It is an extraordinary and often operatic tale - the plot is exposed thanks to a mysterious anonymous letter; spies and priest-holes have their part to play - but the telling here, though fluent and vivid, is surely incomplete. The Gunpowder Plot does not have, as this book does, a purely English Catholic context. Protestant England, after all, had good reasons to fear the Catholic threat. To take just two: it was not yet 20 years since the defeat of the Armada and it was barely four since a Spanish army had actually landed in Ireland (to be defeated at Kinsale). James himself, moreover, was only two years on the throne. In a Europe where, on the whole, Protestantism was in retreat towards the margins, the condition of England was fragile.

If the Catholic ladies of the Midlands did not constitute a part of the threat to English sovereignty and Protestant worship, Protestants reared in terror of Papist bogeys were not to know it. And if the hot-headed sons of those ladies plotted to blow up the king and Parliament, it should be little surprise that Protestants took it as confirmation of all they learned at their mothers' knees.

G M Trevelyan gave a verdict on the plotters that was generous but did not dally with anachronism: "It is difficult to detect any stain upon their conduct," he wrote, "except the one monstrous illusion that murder is right, which put all their virtues at the devil's service. Courage cold as steel, self-sacrifice un-tainted by jealousy or ambition, readiness when all was lost to endure all, raises the Gunpowder Plot into a story of which the ungarnished facts might well be read by those of every faith, not with shame or anger, but with enlarged admiration and pity for the things which men can do."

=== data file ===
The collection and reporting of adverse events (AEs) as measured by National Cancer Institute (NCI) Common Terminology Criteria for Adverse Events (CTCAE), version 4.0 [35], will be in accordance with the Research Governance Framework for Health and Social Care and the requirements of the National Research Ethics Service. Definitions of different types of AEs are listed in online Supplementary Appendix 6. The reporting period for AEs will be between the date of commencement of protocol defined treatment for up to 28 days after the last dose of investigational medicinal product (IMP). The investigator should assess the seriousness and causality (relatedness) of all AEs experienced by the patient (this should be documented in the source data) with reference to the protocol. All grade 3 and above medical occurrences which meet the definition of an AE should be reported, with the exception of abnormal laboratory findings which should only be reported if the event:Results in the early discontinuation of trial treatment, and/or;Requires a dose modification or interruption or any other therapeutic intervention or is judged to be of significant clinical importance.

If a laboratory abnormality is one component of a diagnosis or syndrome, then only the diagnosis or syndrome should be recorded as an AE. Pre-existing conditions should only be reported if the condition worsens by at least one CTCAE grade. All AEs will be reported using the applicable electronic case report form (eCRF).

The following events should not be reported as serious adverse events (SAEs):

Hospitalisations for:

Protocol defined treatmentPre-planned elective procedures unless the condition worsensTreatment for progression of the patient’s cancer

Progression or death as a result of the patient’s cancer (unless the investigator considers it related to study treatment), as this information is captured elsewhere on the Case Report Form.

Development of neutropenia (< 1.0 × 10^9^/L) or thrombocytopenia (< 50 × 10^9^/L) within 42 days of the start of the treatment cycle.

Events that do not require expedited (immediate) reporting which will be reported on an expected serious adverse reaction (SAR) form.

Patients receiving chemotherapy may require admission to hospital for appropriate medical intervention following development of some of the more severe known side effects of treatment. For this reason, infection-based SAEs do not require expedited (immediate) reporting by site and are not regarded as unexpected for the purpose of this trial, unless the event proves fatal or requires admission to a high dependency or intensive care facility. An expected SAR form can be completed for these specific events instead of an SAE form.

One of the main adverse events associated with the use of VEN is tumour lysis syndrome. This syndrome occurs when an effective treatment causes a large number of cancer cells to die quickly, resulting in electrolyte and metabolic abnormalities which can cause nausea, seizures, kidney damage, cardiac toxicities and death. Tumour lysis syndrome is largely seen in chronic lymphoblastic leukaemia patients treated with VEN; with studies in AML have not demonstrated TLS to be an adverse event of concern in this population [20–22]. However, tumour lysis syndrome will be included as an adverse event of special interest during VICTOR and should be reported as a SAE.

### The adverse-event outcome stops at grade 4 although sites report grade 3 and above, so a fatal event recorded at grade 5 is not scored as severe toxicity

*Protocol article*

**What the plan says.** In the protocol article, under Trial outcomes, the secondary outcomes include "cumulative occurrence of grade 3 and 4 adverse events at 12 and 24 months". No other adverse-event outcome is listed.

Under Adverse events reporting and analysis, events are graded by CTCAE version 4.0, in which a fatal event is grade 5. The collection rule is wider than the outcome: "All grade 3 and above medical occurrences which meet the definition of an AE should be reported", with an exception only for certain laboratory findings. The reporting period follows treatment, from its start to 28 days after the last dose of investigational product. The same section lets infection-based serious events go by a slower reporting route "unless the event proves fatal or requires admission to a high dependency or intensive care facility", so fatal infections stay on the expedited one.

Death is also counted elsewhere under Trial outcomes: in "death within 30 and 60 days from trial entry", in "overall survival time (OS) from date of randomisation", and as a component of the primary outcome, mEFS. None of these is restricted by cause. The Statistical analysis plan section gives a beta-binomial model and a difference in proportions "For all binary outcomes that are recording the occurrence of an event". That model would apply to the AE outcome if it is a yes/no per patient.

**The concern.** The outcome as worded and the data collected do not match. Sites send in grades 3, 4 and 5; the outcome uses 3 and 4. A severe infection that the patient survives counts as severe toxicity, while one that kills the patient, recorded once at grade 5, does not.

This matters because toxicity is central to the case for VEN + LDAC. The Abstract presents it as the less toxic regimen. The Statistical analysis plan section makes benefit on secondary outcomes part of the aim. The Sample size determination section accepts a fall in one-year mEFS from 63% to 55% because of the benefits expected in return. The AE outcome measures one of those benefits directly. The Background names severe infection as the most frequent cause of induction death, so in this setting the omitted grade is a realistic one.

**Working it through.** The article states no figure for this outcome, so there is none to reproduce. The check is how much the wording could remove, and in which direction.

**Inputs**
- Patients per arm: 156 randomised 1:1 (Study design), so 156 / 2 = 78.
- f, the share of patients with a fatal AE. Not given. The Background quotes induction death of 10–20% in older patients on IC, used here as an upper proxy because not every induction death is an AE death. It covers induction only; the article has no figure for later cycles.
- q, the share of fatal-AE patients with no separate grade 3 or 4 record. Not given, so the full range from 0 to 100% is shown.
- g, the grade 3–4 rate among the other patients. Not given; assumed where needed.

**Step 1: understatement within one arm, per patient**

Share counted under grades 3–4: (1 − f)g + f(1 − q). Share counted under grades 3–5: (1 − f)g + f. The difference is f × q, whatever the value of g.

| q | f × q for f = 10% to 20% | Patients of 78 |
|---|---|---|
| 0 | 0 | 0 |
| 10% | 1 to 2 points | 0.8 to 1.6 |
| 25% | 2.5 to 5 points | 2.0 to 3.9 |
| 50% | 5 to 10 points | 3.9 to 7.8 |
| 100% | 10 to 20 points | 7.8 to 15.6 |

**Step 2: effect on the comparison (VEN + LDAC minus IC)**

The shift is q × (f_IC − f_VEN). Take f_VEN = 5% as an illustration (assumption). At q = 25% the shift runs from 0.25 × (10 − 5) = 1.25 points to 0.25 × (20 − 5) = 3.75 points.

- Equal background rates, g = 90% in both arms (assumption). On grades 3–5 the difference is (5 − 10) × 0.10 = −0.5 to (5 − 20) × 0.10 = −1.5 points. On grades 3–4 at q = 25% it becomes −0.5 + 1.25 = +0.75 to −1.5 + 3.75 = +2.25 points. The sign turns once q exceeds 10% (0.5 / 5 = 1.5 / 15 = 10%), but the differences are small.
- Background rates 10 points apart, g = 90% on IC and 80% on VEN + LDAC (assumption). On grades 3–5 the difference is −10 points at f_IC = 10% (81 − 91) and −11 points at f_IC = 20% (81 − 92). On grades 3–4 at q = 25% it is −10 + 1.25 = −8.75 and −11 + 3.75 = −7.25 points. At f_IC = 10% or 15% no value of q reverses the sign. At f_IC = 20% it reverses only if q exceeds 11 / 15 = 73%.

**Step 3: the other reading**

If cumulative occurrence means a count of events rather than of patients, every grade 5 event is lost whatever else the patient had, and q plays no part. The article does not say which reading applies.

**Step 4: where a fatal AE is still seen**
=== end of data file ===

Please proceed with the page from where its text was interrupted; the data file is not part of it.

Antonia Fraser has the benefit of scholarship not available in Trevelyan's time, but she never matches his Olympian perspective. Her narrative, although it is usually lively and briskly written, suffers as a result.

Suggested Topics
Have you tried new the Independent Digital Edition apps?
Arts and Entertainment

ebooksNow available in paperback
Arts and Entertainment

ebooks
Arts and Entertainment
Feeling all at sea: Barbara's 18-year-old son came under the influence of a Canadian libertarian preacher – and she had to fight to win him back
TV review
Arts and Entertainment
Living the high life: Anne Robinson enjoys some skip-surfed soup
TV review
Arts and Entertainment

Great British Bake Off
Arts and Entertainment
Doctor Who and Missy in the Doctor Who series 8 finale

TV
Arts and Entertainment

film
Arts and Entertainment
Chvrches lead singer Lauren Mayberry in the band's new video 'Leave a Trace'

music
Arts and Entertainment

music
Arts and Entertainment
Home on the raunch: George Bisset (Aneurin Barnard), Lady Seymour Worsley (Natalie Dormer) and Richard Worsley (Shaun Evans)

TV review
Arts and Entertainment

TV
Arts and Entertainment
Strictly Come Dancing was watched by 6.9m viewers

Strictly
Arts and Entertainment
NWA biopic Straight Outta Compton

film
Arts and Entertainment
Natalie Dormer as Margaery Tyrell and Lena Headey as Cersei Lannister in Game of Thrones

Game of Thrones
Arts and Entertainment
New book 'The Rabbit Who Wants To Fall Asleep' by Carl-Johan Forssen Ehrlin

books
Arts and Entertainment
Calvi is not afraid of exploring the deep stuff: loneliness, anxiety, identity, reinvention
music
Arts and Entertainment
Edinburgh solo performers Neil James and Jessica Sherr
comedy
Arts and Entertainment
If a deal to buy tBeats, founded by hip-hop star Dr Dre (pictured) and music producer Jimmy Iovine went through, it would be Apple’s biggest ever acquisition

album review
Arts and Entertainment
Paloma Faith is joining The Voice as a new coach

TV
Arts and Entertainment
Dowton Abbey has been pulling in 'telly tourists', who are visiting Highclere House in Berkshire

TV
Arts and Entertainment

TV
Arts and Entertainment
Patriot games: Vic Reeves featured in ‘Very British Problems’
TV review
Latest stories from i100